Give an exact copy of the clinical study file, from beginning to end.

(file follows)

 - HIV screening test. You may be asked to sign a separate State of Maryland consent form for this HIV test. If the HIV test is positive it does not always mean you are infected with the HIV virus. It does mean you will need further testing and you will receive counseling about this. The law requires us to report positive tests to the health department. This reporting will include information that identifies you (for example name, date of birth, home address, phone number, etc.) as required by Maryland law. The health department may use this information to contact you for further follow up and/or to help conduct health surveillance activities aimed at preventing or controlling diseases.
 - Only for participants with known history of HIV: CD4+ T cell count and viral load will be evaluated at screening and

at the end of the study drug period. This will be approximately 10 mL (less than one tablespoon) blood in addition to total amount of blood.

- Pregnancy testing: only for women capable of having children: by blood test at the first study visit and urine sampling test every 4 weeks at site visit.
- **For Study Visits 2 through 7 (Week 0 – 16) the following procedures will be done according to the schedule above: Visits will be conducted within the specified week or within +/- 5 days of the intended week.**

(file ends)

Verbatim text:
 - HIV screening test. You may be asked to sign a separate State of Maryland consent form for this HIV test. If the HIV test is positive it does not always mean you are infected with the HIV virus. It does mean you will need further testing and you will receive counseling about this. The law requires us to report positive tests to the health department. This reporting will include information that identifies you (for example name, date of birth, home address, phone number, etc.) as required by Maryland law. The health department may use this information to contact you for further follow up and/or to help conduct health surveillance activities aimed at preventing or controlling diseases.
 - Only for participants with known history of HIV: CD4+ T cell count and viral load will be evaluated at screening and

at the end of the study drug period. This will be approximately 10 mL (less than one tablespoon) blood in addition to total amount of blood.

- Pregnancy testing: only for women capable of having children: by blood test at the first study visit and urine sampling test every 4 weeks at site visit.
- **For Study Visits 2 through 7 (Week 0 – 16) the following procedures will be done according to the schedule above: Visits will be conducted within the specified week or within +/- 5 days of the intended week.**